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Oct. 19, 2020, 3:15 p.m. EDT

Finding the best Medicare plan for you

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Everyone’s insurance needs are unique; the best Medicare Advantage plan or Medicare Supplement plan for your neighbor may be a disastrous choice for you. That’s why it’s so important to know what to look for and how to choose between plans before you buy.

This guide explains all your Medicare options, how to identify the best Medicare Supplement and Medicare Advantage plans, and where to find the best-rated Medicare Part D plans. It will also show you what to do if you picked a plan that’s not working out for you.

When you first enroll in Medicare, you have a choice to make: Original Medicare or Medicare Advantage.

Original Medicare is a two-part plan offered by the federal government :

You have separate deductibles and coinsurance for each part of Original Medicare.

Medicare Advantage provides health coverage through private insurance. For most people, Medicare Advantage feels more familiar because it’s similar to group health plans provided by employers. There is typically only one deductible for all your health services and you pay a flat copayment when you get care.

About two-thirds of all Medicare enrollees choose Part A and Part B, according to the Kaiser Family Foundation , but the number of Medicare Advantage members has grown rapidly over the past decade. According to the Centers for Medicare and Medicaid Services (CMS), the average person now has access to 39 different Medicare Advantage and Part D prescription drug plans

Part D offers optional prescription drug coverage . If you choose Original Medicare, you have to buy a separate Part D plan to help cover drug costs. Part D is included in most Medicare Advantage plans, so you don’t pay separate monthly premiums for the coverage. There is a separate deductible for Part D, though, even when it’s included in your Medicare Advantage plan.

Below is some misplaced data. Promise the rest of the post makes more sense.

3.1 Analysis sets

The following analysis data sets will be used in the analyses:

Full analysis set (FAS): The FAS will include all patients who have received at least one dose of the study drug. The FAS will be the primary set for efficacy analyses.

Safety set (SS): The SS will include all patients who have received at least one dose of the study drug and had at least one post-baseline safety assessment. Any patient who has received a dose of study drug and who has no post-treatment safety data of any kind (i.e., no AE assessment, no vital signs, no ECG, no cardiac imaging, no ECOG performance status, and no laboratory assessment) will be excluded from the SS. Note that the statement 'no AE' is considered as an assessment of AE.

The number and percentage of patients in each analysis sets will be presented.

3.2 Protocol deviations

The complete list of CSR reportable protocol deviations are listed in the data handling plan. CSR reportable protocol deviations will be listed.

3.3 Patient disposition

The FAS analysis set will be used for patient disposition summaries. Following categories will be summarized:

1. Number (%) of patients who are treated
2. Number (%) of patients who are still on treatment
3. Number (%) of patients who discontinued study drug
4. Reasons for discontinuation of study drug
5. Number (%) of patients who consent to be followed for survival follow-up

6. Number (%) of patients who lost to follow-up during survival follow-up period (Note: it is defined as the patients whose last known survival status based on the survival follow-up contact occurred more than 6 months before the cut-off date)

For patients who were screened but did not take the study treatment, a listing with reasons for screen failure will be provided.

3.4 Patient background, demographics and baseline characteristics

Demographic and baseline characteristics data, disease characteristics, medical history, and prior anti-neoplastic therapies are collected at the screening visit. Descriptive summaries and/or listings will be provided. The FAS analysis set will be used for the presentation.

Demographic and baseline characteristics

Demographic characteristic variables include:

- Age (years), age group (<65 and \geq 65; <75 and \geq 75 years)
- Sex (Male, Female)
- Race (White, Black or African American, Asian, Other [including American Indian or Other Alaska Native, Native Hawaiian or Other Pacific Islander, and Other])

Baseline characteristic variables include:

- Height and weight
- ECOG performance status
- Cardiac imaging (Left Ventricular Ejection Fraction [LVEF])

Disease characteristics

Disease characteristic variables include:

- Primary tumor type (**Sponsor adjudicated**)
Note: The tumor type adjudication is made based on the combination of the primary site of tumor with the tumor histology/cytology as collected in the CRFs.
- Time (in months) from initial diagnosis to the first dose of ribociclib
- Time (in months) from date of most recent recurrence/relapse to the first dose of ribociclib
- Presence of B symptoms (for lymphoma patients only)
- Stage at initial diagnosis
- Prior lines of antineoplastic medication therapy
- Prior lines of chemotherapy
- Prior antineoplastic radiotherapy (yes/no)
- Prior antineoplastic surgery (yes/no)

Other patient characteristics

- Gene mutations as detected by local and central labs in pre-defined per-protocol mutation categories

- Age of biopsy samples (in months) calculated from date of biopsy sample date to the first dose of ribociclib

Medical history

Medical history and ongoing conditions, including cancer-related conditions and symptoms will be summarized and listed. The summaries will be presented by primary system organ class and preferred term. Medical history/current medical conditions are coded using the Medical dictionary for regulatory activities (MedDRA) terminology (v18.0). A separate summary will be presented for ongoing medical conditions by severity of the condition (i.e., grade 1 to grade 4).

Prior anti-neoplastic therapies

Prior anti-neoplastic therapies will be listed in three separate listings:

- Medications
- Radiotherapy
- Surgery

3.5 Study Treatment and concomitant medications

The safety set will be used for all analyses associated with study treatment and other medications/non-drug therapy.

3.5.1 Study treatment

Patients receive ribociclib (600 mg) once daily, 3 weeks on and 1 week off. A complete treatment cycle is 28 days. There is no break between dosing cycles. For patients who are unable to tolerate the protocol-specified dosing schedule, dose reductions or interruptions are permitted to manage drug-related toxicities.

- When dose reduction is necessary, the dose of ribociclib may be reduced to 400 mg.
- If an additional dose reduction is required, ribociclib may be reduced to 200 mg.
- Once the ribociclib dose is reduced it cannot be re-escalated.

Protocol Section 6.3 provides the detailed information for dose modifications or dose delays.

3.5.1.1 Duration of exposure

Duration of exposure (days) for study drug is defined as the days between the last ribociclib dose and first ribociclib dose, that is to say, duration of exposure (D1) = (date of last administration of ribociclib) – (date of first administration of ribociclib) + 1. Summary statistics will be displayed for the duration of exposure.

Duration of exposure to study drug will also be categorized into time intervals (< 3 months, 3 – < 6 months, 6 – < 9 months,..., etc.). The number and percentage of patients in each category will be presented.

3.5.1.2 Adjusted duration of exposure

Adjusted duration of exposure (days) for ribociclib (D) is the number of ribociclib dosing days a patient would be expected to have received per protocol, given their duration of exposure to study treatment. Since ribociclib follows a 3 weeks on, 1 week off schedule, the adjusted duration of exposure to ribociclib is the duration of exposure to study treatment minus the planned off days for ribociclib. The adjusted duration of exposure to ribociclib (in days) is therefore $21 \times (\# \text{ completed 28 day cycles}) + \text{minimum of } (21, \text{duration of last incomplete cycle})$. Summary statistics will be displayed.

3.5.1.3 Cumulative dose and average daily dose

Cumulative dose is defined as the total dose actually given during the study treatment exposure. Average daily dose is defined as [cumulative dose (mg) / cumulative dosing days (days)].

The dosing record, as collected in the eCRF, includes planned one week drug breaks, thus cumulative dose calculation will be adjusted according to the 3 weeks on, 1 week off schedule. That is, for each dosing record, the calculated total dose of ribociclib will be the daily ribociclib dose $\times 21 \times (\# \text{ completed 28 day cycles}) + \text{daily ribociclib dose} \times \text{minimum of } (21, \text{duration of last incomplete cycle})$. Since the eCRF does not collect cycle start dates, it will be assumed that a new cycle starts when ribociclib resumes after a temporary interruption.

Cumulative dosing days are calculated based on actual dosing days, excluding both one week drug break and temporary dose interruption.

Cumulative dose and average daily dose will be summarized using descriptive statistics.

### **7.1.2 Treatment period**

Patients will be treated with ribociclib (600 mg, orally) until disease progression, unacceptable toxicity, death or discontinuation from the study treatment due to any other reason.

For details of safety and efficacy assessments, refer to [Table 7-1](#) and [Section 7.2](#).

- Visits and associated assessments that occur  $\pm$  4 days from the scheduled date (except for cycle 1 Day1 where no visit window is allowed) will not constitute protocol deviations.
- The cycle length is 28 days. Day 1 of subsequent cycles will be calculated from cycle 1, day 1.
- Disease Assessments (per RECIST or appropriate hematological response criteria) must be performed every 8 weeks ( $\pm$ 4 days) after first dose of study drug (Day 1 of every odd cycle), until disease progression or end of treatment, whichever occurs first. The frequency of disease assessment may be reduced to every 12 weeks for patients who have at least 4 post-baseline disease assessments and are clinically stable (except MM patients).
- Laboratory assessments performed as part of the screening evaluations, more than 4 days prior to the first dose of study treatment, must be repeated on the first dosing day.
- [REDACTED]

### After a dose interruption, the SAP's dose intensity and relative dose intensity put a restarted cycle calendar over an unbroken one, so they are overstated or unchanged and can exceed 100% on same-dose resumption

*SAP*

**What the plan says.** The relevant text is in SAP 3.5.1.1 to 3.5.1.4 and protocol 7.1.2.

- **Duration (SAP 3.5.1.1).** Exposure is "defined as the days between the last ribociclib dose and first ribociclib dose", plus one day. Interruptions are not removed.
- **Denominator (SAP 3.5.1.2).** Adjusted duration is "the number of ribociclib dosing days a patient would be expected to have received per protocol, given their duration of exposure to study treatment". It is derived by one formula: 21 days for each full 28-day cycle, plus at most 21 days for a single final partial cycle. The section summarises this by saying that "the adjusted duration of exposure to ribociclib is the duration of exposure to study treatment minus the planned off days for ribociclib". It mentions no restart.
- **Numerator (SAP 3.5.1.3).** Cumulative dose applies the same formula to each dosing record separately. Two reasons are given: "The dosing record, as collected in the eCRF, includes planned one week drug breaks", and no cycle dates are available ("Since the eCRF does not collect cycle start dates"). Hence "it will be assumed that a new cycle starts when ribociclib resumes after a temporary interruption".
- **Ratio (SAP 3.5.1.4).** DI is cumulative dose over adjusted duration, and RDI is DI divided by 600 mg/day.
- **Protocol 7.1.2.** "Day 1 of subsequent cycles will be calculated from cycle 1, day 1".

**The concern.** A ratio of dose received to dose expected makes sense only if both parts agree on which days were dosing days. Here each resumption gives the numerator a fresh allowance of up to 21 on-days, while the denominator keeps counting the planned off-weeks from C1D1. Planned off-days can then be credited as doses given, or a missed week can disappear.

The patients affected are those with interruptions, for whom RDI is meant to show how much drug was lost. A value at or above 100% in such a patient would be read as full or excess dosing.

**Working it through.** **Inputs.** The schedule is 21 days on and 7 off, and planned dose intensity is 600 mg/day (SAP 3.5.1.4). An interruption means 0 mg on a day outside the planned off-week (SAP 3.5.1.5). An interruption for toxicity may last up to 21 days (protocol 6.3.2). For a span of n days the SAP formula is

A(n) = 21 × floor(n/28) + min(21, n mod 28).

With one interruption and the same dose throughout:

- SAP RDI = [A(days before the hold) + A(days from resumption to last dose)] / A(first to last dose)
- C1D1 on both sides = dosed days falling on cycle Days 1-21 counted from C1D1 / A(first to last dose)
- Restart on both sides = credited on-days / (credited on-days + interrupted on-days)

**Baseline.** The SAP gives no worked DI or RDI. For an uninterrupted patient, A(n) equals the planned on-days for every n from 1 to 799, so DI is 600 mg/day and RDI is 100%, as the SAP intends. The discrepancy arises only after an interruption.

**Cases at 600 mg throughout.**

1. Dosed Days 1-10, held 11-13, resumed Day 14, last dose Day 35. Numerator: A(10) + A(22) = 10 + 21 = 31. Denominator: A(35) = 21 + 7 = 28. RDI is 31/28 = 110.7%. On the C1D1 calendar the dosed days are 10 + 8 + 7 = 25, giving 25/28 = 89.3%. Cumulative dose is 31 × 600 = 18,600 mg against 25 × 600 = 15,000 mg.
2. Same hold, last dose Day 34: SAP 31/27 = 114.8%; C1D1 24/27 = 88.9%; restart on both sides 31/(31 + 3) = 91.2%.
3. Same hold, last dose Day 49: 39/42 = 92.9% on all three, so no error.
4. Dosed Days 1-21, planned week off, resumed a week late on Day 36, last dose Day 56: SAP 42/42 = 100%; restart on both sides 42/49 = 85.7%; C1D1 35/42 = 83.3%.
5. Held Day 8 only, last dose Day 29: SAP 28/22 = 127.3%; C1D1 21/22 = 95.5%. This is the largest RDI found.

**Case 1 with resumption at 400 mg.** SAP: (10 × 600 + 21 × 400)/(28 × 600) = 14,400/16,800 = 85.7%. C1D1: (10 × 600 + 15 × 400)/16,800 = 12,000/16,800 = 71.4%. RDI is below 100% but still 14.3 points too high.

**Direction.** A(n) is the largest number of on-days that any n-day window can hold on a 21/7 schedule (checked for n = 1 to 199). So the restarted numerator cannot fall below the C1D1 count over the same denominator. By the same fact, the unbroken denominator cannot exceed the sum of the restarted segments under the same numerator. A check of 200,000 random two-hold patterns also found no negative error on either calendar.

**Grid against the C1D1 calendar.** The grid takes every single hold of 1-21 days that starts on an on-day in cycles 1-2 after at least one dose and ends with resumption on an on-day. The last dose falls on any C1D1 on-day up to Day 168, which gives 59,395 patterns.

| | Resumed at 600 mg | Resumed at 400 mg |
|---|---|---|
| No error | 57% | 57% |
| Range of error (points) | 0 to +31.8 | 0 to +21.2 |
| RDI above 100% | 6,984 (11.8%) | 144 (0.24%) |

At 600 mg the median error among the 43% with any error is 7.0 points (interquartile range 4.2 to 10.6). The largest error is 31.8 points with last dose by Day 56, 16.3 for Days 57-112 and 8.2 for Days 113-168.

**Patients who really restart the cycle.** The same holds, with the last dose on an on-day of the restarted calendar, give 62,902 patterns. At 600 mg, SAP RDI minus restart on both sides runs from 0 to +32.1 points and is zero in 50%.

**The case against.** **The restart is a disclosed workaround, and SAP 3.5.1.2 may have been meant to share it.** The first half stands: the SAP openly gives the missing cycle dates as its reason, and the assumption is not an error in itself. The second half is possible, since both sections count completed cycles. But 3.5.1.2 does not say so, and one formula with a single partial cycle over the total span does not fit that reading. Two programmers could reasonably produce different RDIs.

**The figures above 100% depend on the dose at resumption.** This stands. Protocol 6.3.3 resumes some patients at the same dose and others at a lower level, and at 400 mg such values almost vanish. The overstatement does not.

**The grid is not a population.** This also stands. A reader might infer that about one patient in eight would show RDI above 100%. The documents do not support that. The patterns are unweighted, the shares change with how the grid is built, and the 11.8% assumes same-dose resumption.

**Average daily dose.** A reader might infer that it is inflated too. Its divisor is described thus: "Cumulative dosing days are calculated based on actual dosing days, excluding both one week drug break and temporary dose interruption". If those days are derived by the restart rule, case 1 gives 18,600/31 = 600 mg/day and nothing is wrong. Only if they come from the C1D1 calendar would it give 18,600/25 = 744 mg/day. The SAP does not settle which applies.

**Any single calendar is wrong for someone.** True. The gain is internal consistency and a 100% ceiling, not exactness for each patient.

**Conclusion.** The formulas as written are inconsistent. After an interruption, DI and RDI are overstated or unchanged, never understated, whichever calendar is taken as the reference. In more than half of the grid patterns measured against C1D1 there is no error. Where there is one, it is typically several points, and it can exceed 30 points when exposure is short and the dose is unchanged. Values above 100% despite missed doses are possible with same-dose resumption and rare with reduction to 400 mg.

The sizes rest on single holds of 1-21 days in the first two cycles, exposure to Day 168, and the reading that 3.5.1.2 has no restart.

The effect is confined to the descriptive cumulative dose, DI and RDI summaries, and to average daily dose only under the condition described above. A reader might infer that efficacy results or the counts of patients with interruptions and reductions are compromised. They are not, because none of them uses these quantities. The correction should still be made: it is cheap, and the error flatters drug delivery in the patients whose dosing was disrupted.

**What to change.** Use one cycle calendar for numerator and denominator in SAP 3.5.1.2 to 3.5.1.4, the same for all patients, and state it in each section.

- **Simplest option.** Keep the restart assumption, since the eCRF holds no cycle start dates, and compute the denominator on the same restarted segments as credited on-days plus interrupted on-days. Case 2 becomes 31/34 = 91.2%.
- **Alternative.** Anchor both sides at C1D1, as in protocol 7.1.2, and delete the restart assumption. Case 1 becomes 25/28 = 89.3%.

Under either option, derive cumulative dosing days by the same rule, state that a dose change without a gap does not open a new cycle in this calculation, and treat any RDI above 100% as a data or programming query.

Medicare Supplement insurance, or Medigap, works with Original Medicare to pay your out-of-pocket costs under Part A and Part B . Most people choose Medicare Supplement plans for protection against unexpected medical costs. The best Medicare Supplement Plans cover all — or nearly all — of your Original Medicare expenses. However, it can’t be used to help with drug costs under Medicare Part D. 

You need to look at your whole picture to choose the best Medicare plan: Your health, your financial situation and even your travel plans in retirement. While you can use Original Medicare anywhere in the country, most Medicare Advantage plans require you to use a provider network for all but emergency care.

There is no limit to your out-of-pocket medical expenses with Original Medicare. With Medicare Advantage, your out-of-pocket costs are capped by the federal government, although some plans set their limits below the federal maximum.

You may pay multiple deductibles with Original Medicare: 

Most Medicare Advantage plans have a single deductible that covers both inpatient and outpatient services

Coinsurance under Original Medicare is based on the actual cost of your services. The coinsurance for Part B is 20% of the allowable charges. Medicare Advantage plans typically charge a flat copayment at the time of service, regardless of the total cost of the visit.

*Based on 2020 costs as provided by the Centers for Medicare and Medicaid Services

The best Medicare plan is one that fits with your lifestyle and finances, so it’s important to keep these points in mind before you decide:

What is the best Medicare Supplement insurance plan? The answer to this question is different for everyone. Medicare Supplement policies are private insurance plans, but the benefits are standardized by the government in all but three states (Massachusetts, Minnesota and Wisconsin). In other words, Plan G sold by Mutual of Omaha has essentially the same benefits as Plan G sold by Humana. The only meaningful difference is the monthly premium.

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